Our first base in Poland was one of the more unremarkable small towns I’ve stayed in. My teenage son, who’d been before, was adamant* I wouldn’t find anything to write about, and it looked that way when we arrived. I’ve been to Farnworth on a wet Friday in February (the Britannia, Bombardier NBSS 1), and Laviska Gorne looked less inviting than that in the fog.
This was the view from our vaguely Communist era flat, one of several thousand in town, in the morning. Mines and metallurgy still rule here.
As I will never tire of saying, nowhere on this great planet of ours is without merit, and the next morning brought sunshine, brass bands and beer (potentially).
I may have been the only foreign tourist, ever, but certainly the first to show any photographic interest in their bars, consisting of Nissen huts and pizza places serving more Tyskie than pizza. No architectural gems here, but some great eastern European colour.
Our Polish hosts had guided us to Krakow, the mines, and a number of of smartish neighbourhood eateries with the usual well known brands. They were determined to take me round the Tyskie brewery on my birthday too, but I wanted to see dull Poland. After all, I’ve seen St Neots and lived.
It took quite some convincing to be allowed instead to venture into their local bars. The Polish Grandad described them as “unsympathetic“, while I got the impression Mrs RM’s friend felt them firmly male-only. Mrs RM isn’t scared of anything, though.
A minute from our flat, Antalek beckoned.
This is the Polish equivalent of the boozer in Erlangan that I loved, though lacking the Landbier or aggressive smoking of that gem.
Just like you would in a craft beer bar in Krakow, we went for one of each of the draft products. The Tyskie, Zywiec, and Zubr were near identical, and with no bottled options in sight. Unlike Stockport, you can’t nip over the road for a Holts or Robbies when you get bored of Sam Smiths here. Only £2 for a pint and two halves mind.
The beer was secondary though. I wanted to know what the locals were saying (they showed no interest in me or the two blondes). The penalty for Bayern’s 3rd ? The possibility of a Christmas supply of Cloudwater DIPA ? The Mother-in-Law’s cooking ?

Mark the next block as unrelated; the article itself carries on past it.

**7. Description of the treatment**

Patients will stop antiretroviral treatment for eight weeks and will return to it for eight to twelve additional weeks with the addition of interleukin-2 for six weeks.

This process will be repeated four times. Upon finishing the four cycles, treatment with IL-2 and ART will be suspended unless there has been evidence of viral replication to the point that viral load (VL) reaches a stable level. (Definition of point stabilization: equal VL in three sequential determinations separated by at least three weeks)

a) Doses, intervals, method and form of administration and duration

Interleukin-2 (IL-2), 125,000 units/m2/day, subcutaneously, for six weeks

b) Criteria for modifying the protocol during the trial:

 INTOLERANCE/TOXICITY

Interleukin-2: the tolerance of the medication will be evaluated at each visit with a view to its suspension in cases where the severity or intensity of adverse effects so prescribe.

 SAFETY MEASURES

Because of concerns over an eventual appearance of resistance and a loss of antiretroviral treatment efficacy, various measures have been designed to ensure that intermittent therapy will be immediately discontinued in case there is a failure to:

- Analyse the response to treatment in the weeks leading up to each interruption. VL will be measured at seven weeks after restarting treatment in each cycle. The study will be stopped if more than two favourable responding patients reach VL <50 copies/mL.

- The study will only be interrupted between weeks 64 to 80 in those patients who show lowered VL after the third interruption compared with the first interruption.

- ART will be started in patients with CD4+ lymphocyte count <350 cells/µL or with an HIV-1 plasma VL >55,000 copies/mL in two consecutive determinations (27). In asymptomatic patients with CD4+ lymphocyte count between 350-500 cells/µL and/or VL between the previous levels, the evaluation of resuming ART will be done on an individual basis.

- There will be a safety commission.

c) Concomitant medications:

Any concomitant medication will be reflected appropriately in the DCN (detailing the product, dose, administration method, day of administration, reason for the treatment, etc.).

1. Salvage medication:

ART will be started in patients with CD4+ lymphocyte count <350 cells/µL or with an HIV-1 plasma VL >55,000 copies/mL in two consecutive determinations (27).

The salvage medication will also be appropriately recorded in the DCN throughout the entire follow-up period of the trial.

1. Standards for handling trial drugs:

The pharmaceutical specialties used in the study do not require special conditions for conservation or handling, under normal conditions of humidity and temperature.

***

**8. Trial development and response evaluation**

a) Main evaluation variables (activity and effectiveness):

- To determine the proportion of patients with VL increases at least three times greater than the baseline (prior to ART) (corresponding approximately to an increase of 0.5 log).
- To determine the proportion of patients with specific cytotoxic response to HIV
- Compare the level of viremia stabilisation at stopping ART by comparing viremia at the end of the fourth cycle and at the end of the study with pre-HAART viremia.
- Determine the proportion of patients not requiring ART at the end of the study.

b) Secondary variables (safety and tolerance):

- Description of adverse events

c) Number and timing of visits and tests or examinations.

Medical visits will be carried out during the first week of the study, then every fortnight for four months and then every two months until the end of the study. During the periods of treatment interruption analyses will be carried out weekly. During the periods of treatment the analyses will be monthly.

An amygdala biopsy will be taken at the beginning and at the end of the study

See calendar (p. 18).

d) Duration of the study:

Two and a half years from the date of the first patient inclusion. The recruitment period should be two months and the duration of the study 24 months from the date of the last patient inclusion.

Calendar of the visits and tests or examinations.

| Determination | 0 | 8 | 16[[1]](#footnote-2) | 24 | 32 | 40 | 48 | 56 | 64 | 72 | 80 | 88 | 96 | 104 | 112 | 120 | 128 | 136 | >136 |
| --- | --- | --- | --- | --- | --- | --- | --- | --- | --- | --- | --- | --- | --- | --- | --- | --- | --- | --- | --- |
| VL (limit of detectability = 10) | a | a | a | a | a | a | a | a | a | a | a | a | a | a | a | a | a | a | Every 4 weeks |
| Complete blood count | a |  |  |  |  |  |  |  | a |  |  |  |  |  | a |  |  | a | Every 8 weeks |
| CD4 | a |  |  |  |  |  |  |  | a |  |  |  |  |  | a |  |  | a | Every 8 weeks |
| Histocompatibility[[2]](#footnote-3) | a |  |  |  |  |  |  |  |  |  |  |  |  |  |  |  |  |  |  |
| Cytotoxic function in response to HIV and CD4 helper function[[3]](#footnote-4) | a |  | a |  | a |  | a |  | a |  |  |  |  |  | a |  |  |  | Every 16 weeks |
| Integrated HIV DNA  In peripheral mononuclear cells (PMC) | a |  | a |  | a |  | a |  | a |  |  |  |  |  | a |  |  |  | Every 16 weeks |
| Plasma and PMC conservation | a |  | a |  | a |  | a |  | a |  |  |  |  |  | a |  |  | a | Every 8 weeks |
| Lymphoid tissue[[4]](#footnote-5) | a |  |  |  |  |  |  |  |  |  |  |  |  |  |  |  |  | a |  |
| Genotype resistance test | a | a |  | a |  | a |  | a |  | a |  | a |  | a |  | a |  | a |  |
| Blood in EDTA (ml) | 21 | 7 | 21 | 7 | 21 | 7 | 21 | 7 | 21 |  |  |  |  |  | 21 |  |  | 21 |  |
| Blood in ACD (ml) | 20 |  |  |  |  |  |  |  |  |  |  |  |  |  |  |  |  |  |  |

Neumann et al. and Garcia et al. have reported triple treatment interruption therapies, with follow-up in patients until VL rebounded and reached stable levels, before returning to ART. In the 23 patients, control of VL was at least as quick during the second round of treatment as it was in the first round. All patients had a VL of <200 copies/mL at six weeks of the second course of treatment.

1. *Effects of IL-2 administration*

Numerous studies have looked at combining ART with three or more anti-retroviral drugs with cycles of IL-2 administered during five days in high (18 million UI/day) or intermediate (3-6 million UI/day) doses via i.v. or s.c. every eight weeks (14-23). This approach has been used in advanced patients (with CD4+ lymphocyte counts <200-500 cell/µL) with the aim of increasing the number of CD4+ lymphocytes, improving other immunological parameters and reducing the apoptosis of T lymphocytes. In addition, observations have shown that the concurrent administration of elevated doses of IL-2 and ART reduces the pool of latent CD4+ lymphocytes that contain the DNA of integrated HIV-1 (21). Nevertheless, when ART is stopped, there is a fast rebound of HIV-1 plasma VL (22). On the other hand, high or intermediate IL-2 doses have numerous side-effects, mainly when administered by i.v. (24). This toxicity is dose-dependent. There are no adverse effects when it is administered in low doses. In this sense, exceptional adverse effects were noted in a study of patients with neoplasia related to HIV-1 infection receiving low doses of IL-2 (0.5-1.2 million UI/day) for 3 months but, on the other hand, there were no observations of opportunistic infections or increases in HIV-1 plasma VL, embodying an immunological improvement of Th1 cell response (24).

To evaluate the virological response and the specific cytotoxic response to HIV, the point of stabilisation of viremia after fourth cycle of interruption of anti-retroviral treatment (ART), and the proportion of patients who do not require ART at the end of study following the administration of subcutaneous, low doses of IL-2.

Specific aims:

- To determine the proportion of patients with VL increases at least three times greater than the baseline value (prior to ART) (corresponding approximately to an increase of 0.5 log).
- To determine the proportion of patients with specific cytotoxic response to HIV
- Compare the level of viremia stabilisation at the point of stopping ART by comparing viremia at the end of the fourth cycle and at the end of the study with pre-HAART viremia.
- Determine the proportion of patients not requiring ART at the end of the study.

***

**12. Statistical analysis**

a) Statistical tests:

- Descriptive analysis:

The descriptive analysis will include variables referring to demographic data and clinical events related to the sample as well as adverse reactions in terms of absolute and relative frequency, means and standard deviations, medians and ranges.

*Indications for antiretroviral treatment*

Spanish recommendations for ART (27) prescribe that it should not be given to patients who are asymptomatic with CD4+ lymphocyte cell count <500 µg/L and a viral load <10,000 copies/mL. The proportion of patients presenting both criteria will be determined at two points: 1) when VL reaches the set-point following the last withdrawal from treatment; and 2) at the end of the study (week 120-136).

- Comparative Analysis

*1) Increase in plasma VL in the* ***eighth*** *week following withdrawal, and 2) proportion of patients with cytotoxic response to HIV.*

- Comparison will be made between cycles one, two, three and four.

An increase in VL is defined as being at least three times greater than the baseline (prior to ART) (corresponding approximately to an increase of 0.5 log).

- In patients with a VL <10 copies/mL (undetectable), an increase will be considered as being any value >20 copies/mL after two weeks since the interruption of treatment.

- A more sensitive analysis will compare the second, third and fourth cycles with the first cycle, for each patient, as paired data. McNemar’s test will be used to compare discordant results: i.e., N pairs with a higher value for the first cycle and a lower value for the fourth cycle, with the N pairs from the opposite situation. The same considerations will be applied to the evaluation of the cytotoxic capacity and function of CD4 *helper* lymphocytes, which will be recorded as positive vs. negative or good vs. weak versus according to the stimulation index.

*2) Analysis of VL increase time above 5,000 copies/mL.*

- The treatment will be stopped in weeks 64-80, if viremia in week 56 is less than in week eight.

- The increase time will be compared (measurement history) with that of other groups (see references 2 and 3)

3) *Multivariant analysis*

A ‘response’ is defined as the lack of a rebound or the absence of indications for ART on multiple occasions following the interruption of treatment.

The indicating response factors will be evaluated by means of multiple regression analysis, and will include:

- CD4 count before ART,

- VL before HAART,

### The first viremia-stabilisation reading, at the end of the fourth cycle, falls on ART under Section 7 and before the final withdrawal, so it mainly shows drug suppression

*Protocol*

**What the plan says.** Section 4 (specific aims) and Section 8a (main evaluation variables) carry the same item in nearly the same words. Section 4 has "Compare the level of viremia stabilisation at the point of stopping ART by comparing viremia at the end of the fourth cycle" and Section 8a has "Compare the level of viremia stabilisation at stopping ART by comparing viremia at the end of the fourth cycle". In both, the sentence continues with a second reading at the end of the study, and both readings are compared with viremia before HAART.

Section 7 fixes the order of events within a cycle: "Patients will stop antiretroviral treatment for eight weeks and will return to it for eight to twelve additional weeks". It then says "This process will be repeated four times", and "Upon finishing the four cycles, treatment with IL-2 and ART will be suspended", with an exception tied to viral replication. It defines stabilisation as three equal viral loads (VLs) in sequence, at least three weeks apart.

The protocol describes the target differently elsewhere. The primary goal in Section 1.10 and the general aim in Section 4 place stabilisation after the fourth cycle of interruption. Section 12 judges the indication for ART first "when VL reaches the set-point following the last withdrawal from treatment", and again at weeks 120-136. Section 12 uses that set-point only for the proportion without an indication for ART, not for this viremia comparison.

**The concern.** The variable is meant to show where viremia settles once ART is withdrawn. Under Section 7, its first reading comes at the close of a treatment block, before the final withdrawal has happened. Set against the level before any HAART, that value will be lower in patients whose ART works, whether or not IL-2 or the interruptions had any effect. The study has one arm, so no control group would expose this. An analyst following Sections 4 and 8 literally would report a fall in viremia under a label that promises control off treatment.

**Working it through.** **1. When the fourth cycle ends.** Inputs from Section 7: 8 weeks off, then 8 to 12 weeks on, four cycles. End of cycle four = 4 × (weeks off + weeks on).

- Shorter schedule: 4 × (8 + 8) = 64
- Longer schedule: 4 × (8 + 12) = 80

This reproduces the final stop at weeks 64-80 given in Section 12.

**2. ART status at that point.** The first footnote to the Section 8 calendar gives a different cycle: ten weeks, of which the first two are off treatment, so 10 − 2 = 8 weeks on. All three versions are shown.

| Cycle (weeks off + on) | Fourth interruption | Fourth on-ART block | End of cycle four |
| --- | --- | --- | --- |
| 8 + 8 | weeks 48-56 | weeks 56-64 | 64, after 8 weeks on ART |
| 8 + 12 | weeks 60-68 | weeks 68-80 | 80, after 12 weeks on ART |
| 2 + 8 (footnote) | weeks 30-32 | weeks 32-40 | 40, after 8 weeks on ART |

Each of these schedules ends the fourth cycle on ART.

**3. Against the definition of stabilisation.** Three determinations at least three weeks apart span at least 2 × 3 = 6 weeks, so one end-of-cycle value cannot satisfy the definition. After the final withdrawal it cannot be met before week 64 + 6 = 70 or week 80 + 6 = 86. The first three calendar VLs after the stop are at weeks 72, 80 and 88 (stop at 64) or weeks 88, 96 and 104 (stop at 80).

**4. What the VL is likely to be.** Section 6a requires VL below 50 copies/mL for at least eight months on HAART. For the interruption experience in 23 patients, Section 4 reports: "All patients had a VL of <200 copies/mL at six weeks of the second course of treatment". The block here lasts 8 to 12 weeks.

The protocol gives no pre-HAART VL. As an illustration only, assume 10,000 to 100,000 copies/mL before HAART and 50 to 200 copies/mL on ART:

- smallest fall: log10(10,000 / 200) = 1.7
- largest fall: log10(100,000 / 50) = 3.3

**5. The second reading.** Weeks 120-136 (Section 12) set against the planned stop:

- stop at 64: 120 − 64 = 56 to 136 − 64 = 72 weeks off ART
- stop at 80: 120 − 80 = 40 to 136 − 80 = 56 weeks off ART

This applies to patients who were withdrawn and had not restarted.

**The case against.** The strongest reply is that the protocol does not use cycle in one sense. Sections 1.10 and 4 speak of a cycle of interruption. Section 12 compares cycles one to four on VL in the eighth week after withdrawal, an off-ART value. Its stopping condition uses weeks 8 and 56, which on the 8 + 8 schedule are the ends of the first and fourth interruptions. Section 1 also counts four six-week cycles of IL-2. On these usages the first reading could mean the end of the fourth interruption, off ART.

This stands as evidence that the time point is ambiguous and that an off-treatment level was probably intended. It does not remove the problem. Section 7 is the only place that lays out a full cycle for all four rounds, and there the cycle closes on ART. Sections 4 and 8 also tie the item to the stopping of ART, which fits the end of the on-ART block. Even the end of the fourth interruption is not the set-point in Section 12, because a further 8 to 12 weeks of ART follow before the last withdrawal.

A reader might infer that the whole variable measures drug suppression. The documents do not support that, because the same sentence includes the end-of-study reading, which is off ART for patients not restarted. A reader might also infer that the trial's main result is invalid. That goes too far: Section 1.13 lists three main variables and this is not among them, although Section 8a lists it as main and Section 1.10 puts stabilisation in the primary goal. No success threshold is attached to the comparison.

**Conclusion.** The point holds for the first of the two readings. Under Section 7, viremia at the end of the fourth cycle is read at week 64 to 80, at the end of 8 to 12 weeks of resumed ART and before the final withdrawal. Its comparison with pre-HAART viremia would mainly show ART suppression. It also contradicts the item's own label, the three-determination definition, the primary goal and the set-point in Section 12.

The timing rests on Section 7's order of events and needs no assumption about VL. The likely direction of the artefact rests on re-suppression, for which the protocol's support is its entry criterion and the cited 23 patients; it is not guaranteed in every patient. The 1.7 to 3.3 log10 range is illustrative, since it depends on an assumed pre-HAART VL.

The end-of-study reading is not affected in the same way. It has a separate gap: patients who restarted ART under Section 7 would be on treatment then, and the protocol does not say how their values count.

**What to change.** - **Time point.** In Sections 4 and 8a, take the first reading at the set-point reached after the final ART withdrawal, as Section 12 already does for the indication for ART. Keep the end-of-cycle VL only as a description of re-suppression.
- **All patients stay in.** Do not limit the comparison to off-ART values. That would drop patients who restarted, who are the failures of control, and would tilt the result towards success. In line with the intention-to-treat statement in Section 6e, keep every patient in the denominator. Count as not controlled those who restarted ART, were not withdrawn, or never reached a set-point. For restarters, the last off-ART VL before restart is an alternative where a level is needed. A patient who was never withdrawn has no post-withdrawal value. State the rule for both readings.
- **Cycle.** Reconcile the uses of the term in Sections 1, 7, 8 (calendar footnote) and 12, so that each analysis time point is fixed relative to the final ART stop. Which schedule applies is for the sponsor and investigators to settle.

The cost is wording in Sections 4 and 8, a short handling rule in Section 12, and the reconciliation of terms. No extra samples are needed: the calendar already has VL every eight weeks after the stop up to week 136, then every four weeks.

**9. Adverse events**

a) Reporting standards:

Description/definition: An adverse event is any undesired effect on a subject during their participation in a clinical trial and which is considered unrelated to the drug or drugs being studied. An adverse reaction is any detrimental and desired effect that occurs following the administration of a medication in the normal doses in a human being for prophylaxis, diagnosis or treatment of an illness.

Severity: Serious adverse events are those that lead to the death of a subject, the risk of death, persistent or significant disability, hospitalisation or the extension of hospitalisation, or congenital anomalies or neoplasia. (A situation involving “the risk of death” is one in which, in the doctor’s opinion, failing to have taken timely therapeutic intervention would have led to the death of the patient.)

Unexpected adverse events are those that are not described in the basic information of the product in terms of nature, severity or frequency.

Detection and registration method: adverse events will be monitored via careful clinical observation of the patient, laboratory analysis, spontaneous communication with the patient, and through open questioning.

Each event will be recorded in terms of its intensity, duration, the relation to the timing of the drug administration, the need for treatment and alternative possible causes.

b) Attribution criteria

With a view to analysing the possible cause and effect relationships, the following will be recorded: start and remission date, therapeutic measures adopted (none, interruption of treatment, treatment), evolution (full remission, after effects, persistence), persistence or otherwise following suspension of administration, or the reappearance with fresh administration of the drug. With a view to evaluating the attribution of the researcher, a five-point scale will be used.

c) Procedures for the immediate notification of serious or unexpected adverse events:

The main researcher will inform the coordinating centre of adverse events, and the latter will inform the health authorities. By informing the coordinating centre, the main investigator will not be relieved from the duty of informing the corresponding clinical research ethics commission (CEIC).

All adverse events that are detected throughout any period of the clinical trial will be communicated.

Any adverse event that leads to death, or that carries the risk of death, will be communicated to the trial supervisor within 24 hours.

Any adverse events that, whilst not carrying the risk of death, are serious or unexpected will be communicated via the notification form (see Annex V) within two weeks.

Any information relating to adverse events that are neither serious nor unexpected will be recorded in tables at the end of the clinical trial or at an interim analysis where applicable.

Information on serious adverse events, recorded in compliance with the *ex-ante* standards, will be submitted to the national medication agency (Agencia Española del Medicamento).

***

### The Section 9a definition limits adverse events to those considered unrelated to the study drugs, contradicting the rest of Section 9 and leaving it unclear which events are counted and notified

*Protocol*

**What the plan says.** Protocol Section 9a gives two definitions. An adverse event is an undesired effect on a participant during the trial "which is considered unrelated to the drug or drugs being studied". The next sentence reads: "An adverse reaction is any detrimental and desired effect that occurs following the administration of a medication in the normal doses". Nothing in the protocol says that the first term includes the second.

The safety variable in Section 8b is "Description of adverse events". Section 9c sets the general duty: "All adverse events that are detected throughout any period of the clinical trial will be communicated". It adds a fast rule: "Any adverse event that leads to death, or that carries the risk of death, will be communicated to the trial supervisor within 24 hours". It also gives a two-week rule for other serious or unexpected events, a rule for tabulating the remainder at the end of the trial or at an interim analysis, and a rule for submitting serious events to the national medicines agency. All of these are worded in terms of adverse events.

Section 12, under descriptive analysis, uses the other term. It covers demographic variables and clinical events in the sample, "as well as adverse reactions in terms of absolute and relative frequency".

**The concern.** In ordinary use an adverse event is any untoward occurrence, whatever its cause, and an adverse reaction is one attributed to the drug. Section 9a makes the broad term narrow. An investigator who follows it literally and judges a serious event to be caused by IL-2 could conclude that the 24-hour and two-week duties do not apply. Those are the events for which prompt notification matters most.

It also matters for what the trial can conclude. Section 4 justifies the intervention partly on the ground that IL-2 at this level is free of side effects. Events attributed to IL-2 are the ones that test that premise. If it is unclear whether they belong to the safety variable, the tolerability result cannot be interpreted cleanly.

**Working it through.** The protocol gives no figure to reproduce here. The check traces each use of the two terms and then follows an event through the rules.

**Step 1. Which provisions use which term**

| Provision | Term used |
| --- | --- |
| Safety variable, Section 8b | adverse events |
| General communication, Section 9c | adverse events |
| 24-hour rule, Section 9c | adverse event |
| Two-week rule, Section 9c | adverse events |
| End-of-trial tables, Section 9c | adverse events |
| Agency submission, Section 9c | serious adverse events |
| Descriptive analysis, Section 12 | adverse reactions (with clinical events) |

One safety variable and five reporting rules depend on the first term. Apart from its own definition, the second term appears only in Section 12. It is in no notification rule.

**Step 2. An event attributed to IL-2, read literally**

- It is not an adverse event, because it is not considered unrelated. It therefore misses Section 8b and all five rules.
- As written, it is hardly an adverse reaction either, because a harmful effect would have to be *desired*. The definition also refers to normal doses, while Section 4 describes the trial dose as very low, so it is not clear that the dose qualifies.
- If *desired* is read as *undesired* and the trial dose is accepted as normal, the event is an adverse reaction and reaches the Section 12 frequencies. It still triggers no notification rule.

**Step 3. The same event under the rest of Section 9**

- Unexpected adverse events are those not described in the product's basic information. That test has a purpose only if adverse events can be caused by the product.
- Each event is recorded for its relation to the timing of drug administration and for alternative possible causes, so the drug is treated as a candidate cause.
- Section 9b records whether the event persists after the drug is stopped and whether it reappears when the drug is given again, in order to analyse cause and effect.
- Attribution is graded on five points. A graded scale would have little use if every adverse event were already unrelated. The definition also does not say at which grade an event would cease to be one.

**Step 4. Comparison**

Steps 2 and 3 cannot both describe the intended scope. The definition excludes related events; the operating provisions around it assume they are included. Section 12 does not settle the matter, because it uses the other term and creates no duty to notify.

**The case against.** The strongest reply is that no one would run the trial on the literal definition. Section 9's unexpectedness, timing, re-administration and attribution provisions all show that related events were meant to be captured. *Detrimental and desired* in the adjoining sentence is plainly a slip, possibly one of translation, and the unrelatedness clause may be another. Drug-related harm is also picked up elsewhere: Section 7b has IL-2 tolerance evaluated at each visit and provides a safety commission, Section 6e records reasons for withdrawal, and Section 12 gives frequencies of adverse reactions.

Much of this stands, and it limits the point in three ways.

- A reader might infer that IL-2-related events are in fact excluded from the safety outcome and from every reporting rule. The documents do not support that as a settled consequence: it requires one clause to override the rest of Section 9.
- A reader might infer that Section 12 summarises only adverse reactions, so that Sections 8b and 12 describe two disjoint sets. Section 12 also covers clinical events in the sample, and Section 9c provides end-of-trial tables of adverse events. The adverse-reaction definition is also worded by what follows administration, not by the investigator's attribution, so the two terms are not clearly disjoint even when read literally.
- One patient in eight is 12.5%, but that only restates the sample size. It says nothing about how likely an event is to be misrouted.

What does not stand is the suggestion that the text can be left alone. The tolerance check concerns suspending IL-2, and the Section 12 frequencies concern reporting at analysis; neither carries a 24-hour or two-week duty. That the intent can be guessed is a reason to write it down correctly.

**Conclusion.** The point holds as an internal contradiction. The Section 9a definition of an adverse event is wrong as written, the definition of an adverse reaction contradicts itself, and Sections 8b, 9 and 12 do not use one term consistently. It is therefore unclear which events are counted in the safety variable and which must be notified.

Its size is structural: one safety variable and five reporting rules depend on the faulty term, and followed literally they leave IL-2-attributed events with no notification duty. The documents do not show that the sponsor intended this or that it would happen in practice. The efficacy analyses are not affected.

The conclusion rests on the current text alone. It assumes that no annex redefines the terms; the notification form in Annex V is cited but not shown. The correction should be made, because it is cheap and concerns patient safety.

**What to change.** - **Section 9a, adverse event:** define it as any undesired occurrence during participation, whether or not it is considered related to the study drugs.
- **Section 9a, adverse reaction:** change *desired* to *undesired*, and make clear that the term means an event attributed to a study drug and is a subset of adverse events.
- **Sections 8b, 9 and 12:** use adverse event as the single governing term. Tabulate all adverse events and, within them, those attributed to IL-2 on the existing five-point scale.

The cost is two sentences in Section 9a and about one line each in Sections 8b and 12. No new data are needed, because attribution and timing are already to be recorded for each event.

No, it was apparently a detailed list of their meals that day, and some reflections on their old schools. BRAPA would have loved it, if Simon understood Polish.
The next “pub” on the list, a restaurant above the main supermarket, had closed at 9pm. It looked like the sort of food court you find in Freshney Place, Grimsby, but with beer.
That left the central Pizza Brava hidden next to the dustbins and the shop that sold beer and sweets. Looks can be deceiving.
There were a handful of drinkers in here, and clearly the pizza parlours round here serve as bars for the young. I liked this a lot; as an 80s style hangout with MTV and pool it was pretty decent. In St Neots it would clean up. Alongside the big Tyskie font they had bottles of Ksiazece Golden Ale, which was a revelation I might break my rules and write about later.
The pizza was pretty good too, £2 for a giant Margherita, though food seemed pretty secondary. By 11pm the town’s bars were all closed. In Krakow they’d have just been getting going.
You can’t beat real pubs, anywhere in the world. Get down to yours on Christmas morning.
*not literally of course
11 thoughts on “IMPERSONATING BRAPA IN POLAND”
I no longer understand travel without doing these types of off the track touring. You really see the place. I have to ask how did you end up in that particular flat? Did your hosts enjoy this outing?
Our Polish friend from our village has parents there, it’s their flat so with a dozen of all ages to accommodate they put us up there. We only went with the Polish lady (younger than us) who enjoyed the night out but was grateful not to bump into friends she last saw in the late ’90s!
She doesn’t get the idea of going in dumpy pubs when there are nice ones really; it’s a male thing.
I think that is true. I know at least two two men who are lucky to be married to women who cross that gender line though. I’m always grateful for that.
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So am I. Especially in about 48 hours.
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I got curious about how this could happen: Only £2 for a pint and two halves mind. I assumed tax differences. The chart I found was about a year old, but in the UK you pay five times as much in taxes on a pint. Even with this difference the Polish prices are pretty low. You would still be under three pounds for two pints. Pretty amazing.
Still cheap, and would have been 20% cheaper a year ago ! Germany I also find a bargain, six years ago I saw half litres of Memminger beer for 2.40 euros in a traditional pub, same price as Sam Smiths which was a good comparator.
I’m not sure if I dread the thought of a Teutonic Sams or find it wonderful. Probably the latter actually.
Wonderful. Most German pubs seem dominated by dining to me, but a few towns have places that kick against the trend. Berlin seemed quite pubby, and there’s loads of basic places in Franconia still to be explored.
I think this statement “as I will never tire of saying, nowhere on this great planet of ours is without merit” is one of the finest things you have written. We can all learn from that sentiment. Kudos to you for putting it out there. It is a sentiment that we can all learn from and should strive towards. The idea really elevates your blog.
It looks like Knottingley to me.
Of course it does ! The boxy row of shops, male-dominated club like pubs, chimneys; it IS Knottingley in Poland.